Football Fans on How Not to Be That Annoying Guest at a Super Bowl Party

image: Getty

image: Getty

The Super Bowl is going down this weekend and if you’re a football fan, it’s a crucial showdown worth bragging rights for an entire year. If you’re not a football fan…well, it’s just cutting into your time catching up on episodes of The Real Housewives of Atlanta you missed while watching the Golden Globes and SAG Awards . But even if you don’t care which team wins, you can’t deny that Super Bowl parties are fun. What red-blooded American doesn’t relish in the chance to drink beer and eat heartburn-inducing snacks around the tube?

Still, Super Bowl parties can be tricky when everyone around you is invested in the game and you’re just there for the booze and maybe to see the extended version of Kim Kardashian’s T-Mobile commercial. But never fear! We’re here for you non-football fans and we’re going to make sure your Super Bowl game etiquette is so flawless, they’ll be asking you to come over every Monday night next season. 

We asked four football fans to tell us what clueless spectators can do this weekend to not be that annoying person at a Super Bowl party. To both football newbies and those who actually know what a third down is (more on that below), you’re welcome. 

Know Which Teams Are Playing

It’s a basic rule, but still, you don’t want to be that person in the middle of the game that’s like, “Wait…who’s playing again? Which team is which?” This year, it’s the Seattle Seahawks and the New England Patriots, aka the team Gisele Bündchen’s hot husband plays for. 

Understand Basic Scoring

Since we don’t know the first thing about football scoring, we asked broadcast and media analyst for BSports Chi Nwogu to explain it to us:

“A touchdown is when a player gets into the end zone while having both feet in bounds (worth six points). After a touchdown, the team that scored can elect to kick an extra point (worth one point) or run another play to score again (worth two points). A team can also kick a field goal before getting the ball into the end zone (worth three points).”

Not so hard, is it?

Don’t Ask Too Many Questions

Just as you wouldn’t want someone asking you a billion questions about every model coming down the runway at a fashion show, football fans do not want too many queries during the game — they’re trying to take it in, after all. But this doesn’t mean that you shouldn’t ask questions at all, just wait for a better time when everyone’s not focused on the game. “I don’t mind someone wanting to get a better understanding of the game,” football fan Eddie told us. “But don’t ask during the play, maybe wait until the commercial.”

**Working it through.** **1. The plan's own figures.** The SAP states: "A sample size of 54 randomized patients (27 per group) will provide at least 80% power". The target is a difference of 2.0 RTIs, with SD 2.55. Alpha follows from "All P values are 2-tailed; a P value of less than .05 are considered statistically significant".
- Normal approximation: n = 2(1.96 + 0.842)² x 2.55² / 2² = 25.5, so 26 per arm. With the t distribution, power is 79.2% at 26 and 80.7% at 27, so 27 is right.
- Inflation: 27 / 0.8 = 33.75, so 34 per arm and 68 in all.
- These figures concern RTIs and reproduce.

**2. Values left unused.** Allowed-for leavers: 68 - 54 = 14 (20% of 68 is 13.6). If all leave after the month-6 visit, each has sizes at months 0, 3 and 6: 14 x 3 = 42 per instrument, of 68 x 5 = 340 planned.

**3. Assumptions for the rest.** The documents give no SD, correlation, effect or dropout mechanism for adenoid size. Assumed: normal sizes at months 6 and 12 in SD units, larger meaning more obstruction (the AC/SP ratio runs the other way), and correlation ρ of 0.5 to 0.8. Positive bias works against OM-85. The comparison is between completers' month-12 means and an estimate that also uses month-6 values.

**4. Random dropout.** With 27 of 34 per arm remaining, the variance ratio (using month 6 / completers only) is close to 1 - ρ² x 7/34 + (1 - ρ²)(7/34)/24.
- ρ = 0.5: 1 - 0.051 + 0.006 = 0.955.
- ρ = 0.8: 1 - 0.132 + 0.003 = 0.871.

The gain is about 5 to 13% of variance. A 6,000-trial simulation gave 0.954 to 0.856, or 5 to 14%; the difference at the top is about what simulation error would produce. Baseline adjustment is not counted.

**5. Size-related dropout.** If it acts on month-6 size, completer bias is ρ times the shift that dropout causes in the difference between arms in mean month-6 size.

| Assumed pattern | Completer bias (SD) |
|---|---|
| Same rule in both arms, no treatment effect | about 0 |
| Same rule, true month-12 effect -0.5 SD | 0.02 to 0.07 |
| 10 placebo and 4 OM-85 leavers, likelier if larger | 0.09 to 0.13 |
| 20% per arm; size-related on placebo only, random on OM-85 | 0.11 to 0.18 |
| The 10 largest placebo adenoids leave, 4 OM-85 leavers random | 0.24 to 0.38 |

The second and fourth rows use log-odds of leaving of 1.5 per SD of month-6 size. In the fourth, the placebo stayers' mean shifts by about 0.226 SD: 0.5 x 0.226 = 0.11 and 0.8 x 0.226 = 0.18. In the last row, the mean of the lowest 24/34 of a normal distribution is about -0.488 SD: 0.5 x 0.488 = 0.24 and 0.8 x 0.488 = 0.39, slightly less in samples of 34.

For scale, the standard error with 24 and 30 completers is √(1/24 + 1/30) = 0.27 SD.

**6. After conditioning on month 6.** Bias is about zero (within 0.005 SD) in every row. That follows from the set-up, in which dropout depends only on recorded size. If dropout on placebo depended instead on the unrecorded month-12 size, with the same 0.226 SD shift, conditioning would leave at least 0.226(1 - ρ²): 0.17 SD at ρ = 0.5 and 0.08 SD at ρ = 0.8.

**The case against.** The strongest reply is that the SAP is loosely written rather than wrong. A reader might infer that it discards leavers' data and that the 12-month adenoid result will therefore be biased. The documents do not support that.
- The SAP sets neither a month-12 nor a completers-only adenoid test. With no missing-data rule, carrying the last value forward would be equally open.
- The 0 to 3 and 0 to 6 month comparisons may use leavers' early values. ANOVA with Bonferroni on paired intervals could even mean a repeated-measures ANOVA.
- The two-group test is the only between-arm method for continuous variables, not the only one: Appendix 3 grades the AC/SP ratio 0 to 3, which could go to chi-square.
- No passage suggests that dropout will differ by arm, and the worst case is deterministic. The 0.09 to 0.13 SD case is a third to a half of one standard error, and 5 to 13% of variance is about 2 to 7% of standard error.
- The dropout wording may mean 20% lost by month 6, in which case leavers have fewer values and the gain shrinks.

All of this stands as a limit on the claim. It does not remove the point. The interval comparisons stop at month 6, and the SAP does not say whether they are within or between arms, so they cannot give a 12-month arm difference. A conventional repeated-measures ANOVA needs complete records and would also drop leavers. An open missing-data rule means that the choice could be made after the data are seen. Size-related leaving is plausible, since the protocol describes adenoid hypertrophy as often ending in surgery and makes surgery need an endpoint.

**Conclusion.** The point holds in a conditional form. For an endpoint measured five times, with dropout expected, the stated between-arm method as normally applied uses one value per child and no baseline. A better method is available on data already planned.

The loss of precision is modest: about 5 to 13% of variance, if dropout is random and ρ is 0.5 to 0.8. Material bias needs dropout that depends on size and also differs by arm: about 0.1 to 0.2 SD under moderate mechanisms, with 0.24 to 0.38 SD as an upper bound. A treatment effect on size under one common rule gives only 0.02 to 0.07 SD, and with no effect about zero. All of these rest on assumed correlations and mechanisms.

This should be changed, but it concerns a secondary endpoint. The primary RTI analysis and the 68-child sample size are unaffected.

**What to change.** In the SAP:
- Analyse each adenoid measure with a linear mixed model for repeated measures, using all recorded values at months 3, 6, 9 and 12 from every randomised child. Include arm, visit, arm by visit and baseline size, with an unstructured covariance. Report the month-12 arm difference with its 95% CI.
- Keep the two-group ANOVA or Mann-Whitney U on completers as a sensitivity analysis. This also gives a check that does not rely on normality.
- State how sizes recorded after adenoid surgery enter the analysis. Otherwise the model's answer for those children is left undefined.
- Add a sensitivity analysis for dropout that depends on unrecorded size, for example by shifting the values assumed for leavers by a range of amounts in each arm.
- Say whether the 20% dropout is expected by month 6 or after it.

Understand What First Down, Second Down, Etc. Means

Again, we needed Nwogu to help us with this one: “Football plays come in sets of four. The offense has four plays to cross the magical yellow line. Once the offense crosses that yellow line, they get a new set of four plays. Crossing the yellow line is called getting a ‘first down.’ Also, know that third down is very important. Third down simply means the third play in the set of four plays a team has to cross the yellow line.”

Don’t Change the Channel — Not Even During Commercials

Yes, the Puppy Bowl is very cute, but most people at your party probably aren’t there to watch it. If you’re the type that doesn’t care for Super Bowl commercials — deal with it. Go get a beer from the fridge or something if you’re bored, but restrain yourself from punching in the numbers for Animal Planet, tempting as it may be.

Don’t Make It Obvious That You’re Just There for the Commercials

Commercials are the highlight of the Super Bowl for many people, but the main event is the actual game. Try to be respectful of other people’s joy and for goodness sake, don’t shhh people once the commercials come on. “Remember, you can watch all the commercials you want the next day on that thing called the Internet,” Nwogu told us.

Keep the Hot Guy Ogling to Yourself

One of the saving graces of football for some of us non-fans is being able to see guys with sweaty muscles fall all over each other. Yes, watching Richard Sherman remove his helmet and shake out those beautiful locks can be really, really hot, but you don’t need to tell everyone about it. Let your loins stew in silence.

Don’t Keep Asking for the Score

It is on the TV screen for goodness sake. 

Don’t Walk in Front of the TV During a Big Play

Would you walk in front of Patrick Demarchelier’s camera when he’s shooting Naomi Campbell? Hell, naw. Apply the same principle here. If you’ve got to make a bathroom run, hold it in or find a way to not obstruct the television. Or, at least first ask if an important play is about to go down before you make your move.